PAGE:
A Reader Question about whether it was savvy to cash in an RRSP to pay off Debt was submitted to Canadian Budget Binders Ask Mr.CBB. He forwarded it to me to share my opinion on this topic with all of you.
My short answer is that it depends.
There are several factors to consider:
- The age of the person
- The withholding tax on the funds withdrawn on the RRSP
- The amount of debt and its’ interest rate
- The type of investment held in the RRSP
- The opportunity cost of the withdrawal
To keep things simple let me say if you are doing this and are under 30 then it might not be a bad thing. At older ages you have a shorter accumulation period and time and the magic of compound interest work against you.
I have always maintained that paying off debt is one of the best investments someone can make.
Let’s say you’re carrying a credit-card balance of $1,000 with 18 percent simple annual interest. That’s $180 a year in charges. Pay off that debt and you’ve saved $180. That’s the same as investing $1,000 in something that earns an 18 percent return after tax.
Tax Withholding Rates
When you withdraw funds from an RRSP there is a tax withholding. This is a credit due for taxes payable on 100% of the withdrawal and is to be paid by April 30th in the year following the withdrawal. You may indeed owe more than the rate withheld if you have a high income.
|Withdrawal Amount||Tax Withholding|
|From $0 to $5,000||10%|
|From $5,001 to $15,000||20%|
|Greater than $15,000||30%|
So let’s assume you have $10,000 in debt. You are paying the minimum of 3% per month to carry the debt or $300 per month. The debt carries an interest rate of 18%.
Approximately $14,300 needs to be withdrawn to net the $10,000 to pay off the debt. Your savings, the cash flow of $300 per month after the debt is eliminated.
However the real cost may be much greater.
What would the $14,300 be worth at age 65 at 6% yield if it had never been withdrawn?
If you were 35 when you did this, the monies would be worth at 65, $83,281 so you are giving up potential growth on this money in addition to the withholding tax.
Ok, I hear the question already: What if we withdraw, pay off the debt, and invest the $300 a month every month to age 65?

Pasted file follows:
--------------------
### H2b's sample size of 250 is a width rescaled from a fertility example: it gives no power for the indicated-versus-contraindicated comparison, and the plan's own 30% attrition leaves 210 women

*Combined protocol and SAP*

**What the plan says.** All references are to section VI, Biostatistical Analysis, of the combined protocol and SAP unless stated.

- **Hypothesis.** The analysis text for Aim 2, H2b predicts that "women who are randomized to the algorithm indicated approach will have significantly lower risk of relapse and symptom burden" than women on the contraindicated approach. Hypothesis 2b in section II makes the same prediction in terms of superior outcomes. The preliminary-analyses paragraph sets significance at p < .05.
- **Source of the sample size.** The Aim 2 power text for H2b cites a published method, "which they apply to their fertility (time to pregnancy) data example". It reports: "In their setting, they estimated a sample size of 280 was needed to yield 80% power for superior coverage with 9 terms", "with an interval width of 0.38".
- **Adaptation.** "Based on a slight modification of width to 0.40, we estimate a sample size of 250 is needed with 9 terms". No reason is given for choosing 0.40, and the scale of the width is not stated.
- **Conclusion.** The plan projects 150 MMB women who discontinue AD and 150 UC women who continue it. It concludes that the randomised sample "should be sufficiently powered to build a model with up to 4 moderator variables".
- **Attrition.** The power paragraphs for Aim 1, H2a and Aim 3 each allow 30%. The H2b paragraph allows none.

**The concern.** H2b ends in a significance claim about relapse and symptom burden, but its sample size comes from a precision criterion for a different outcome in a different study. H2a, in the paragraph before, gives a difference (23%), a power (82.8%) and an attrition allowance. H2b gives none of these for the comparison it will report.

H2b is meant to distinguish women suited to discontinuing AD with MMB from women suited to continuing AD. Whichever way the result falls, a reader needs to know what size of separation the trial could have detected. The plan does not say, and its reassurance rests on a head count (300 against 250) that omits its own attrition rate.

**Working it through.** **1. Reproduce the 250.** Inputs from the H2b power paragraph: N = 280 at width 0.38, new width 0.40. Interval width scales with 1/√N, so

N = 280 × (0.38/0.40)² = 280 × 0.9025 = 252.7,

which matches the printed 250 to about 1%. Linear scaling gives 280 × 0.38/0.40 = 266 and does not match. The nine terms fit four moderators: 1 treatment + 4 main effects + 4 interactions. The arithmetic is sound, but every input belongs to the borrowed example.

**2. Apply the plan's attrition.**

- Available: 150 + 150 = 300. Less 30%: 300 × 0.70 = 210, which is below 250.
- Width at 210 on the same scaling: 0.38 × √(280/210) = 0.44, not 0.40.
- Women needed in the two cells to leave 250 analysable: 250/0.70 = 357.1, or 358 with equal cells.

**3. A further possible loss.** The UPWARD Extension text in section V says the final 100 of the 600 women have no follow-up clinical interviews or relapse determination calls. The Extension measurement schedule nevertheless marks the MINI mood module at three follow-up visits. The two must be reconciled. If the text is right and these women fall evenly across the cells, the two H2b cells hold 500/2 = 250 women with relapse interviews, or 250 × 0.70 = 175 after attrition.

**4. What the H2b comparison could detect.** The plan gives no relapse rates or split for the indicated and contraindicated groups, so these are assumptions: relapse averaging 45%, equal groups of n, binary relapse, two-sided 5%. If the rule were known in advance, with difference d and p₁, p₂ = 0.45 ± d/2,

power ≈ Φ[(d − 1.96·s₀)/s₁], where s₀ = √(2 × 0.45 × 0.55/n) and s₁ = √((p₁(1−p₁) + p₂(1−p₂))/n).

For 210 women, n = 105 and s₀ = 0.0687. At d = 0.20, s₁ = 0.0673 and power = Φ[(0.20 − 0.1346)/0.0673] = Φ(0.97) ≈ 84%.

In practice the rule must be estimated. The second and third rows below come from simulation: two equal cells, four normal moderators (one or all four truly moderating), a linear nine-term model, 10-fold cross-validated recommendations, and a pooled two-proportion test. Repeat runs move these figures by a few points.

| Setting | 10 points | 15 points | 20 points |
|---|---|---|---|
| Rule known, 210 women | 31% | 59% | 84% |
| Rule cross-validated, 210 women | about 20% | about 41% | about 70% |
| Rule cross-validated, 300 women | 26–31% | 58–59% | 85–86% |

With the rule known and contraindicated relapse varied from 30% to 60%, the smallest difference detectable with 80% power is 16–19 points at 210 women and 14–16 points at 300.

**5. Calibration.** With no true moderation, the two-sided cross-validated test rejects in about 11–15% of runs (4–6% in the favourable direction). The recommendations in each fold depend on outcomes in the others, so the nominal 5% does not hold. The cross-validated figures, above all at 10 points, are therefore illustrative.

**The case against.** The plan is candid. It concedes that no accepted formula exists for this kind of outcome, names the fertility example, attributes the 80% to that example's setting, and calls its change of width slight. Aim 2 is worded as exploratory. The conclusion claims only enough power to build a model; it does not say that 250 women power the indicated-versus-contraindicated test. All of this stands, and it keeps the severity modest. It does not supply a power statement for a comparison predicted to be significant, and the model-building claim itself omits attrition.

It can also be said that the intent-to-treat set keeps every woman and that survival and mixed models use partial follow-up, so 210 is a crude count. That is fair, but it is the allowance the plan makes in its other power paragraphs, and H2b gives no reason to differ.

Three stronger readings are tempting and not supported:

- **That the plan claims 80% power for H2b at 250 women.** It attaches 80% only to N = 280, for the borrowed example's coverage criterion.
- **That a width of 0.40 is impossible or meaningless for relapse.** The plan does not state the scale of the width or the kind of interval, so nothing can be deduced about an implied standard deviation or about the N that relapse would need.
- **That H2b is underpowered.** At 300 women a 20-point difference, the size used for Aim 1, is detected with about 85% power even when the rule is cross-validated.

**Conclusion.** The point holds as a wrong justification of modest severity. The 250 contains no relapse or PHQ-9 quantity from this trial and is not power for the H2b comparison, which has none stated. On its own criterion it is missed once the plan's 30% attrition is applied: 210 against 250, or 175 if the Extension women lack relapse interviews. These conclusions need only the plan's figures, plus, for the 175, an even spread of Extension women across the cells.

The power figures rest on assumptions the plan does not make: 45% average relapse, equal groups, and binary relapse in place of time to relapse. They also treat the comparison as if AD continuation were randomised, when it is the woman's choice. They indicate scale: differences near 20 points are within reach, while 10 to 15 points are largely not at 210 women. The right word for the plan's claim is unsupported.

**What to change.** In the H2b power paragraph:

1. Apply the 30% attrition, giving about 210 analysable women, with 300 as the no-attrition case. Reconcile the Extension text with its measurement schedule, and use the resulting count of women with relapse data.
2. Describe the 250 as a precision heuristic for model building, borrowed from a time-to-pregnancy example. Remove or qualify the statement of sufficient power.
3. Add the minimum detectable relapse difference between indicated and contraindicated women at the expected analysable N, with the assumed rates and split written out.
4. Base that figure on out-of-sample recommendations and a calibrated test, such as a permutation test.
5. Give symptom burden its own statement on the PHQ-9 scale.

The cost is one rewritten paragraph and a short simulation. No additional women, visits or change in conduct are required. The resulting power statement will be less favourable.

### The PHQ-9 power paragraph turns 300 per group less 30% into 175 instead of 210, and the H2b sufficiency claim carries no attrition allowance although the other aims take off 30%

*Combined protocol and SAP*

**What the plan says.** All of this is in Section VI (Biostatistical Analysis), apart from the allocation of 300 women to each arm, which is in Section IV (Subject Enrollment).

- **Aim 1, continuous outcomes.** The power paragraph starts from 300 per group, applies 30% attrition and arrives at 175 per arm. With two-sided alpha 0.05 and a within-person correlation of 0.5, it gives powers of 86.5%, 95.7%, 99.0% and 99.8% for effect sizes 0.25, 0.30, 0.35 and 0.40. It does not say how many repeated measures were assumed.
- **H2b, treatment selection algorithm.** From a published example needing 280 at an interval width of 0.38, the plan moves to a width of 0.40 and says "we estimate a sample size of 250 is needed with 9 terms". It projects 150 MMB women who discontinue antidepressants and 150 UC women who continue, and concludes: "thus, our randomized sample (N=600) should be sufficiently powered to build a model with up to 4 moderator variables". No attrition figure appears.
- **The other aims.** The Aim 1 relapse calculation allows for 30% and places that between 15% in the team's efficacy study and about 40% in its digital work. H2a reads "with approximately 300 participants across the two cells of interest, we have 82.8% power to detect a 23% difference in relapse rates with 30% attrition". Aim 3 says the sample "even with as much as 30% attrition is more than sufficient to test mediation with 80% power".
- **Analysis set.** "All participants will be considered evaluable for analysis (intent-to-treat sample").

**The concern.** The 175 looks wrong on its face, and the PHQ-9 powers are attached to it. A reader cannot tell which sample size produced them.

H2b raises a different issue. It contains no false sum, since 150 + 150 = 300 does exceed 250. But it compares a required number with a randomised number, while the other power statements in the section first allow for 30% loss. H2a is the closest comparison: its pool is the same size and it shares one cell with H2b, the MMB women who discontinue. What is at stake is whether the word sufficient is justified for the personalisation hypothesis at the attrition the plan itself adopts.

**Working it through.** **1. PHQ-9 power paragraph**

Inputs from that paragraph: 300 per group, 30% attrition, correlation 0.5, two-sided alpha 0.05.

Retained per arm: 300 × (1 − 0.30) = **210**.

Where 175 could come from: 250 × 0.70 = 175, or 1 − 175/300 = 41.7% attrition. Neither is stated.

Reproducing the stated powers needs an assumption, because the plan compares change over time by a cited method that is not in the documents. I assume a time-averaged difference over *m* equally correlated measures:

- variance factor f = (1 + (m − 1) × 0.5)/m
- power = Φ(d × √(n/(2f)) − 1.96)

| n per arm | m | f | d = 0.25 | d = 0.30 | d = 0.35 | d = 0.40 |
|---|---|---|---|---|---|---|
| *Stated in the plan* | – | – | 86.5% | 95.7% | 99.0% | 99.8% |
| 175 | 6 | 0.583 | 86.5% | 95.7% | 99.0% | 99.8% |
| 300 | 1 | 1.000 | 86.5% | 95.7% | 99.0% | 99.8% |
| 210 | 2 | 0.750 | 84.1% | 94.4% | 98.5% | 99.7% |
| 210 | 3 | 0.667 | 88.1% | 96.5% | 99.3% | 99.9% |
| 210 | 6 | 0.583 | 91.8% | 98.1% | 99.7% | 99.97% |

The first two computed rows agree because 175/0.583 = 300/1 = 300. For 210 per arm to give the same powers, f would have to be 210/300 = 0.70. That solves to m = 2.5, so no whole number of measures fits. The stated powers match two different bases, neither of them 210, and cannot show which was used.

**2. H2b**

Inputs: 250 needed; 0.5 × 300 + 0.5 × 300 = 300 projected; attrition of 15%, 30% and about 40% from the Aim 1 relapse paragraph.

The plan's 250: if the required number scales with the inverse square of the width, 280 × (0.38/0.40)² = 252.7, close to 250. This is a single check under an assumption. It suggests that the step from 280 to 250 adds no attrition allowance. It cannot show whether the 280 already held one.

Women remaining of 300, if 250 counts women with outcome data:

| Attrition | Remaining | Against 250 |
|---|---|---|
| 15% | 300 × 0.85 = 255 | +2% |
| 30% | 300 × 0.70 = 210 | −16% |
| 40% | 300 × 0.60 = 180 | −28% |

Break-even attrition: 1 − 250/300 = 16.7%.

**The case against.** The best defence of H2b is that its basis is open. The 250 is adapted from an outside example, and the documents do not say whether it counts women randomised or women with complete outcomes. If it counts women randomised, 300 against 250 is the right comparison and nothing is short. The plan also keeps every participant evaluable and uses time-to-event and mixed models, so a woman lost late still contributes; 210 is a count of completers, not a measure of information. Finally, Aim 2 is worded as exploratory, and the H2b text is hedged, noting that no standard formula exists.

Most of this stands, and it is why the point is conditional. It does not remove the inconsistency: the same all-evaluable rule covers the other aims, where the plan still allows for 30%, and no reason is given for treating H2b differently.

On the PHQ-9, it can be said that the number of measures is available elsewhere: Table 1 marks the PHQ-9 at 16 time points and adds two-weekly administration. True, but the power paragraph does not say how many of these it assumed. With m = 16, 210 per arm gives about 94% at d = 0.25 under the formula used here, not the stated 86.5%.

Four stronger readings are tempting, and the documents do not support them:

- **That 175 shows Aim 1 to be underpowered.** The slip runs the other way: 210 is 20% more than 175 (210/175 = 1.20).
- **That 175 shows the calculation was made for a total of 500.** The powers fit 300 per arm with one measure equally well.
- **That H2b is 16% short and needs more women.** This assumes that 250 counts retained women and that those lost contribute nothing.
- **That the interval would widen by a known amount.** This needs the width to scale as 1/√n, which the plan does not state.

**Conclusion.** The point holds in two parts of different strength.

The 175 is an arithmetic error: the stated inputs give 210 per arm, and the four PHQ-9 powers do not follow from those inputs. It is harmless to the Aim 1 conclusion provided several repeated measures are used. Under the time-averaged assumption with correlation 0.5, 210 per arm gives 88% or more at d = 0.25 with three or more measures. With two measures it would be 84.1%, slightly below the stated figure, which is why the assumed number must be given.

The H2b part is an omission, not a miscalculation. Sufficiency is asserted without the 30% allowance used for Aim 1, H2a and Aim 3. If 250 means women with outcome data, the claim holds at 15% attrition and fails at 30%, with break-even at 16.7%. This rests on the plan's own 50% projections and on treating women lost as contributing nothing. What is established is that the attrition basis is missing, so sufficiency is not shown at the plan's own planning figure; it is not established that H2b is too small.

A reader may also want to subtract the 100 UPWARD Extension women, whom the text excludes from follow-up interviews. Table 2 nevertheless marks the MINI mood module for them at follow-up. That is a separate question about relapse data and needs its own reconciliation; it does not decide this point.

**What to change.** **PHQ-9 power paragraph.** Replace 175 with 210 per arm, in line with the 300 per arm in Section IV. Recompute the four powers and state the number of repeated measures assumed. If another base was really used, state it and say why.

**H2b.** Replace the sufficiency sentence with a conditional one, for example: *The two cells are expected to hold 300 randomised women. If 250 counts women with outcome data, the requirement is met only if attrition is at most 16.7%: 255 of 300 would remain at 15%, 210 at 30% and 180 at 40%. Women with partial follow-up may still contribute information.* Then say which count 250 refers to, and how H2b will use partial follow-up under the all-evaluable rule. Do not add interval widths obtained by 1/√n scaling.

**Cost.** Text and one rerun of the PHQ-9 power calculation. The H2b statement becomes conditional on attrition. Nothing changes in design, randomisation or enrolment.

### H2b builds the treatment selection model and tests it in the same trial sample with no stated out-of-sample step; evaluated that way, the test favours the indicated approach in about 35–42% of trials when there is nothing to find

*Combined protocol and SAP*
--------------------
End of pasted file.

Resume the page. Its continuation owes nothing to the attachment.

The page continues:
If you indeed did do this, your deposits would be worth $294,354. In this example provided you have the discipline to save the $300/mo. it indeed might work out to eliminate the debt first.
What if our client was able to find savings through budgeting etc. and find an additional $300 per month?
In 19 months he/she would be debt free, their RRSP would be intact, and now they can save even more toward their future.
Under step 2, choose minimum payments. This shows the real cost of paying credit cards on a minimum payment basis.
On page 2, change the monthly payment to $600. See the result? You may want to bookmark this calculator.
Ideally this would be the preferred course of action.
If your RRSP’s are earning low rates of return, such as 2% or 3% it makes it easier to withdraw monies and eliminate the debt.
Your opportunity cost (Put another way, the benefits you could have received by taking an alternative action.) is not very great because of the low yield on the investment.
So there you have my analysis on whether you should cash in your RRSP’s to Pay Off Debt!
What is your opinion?
Would you pay off the debt first?
Look for the savings through budgeting and keep the RRSP intact?
Comments and opinions are welcomed below.
Gary B. Gorr, CHFC
About Gary Gorr: What kind of written plan do you have for retirement that ensures you won’t outlive your money? I help people answer that question CONTACT INFORMATION: (905) 202-8430 ext.626 email@example.com or you can follow my blog at Gary’s $$$ and Sense
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- Reader Question: RRSP’s-The Need To Know Basics (canadianbudgetbinder.com)
- Are you in Debt Denial? (canadianbudgetbinder.com)
- Straight Talk About Fees and Penalties on Mutual Funds (canadianbudgetbinder.com)
- In’s and Out’s Of A Debt Reduction Plan (canadianbudgetbinder.com)
- Here’s how to fund a retirement on a low income (business.financialpost.com)
- Borrowing From Family: Sometimes there IS something worse than high interest (househippo.org)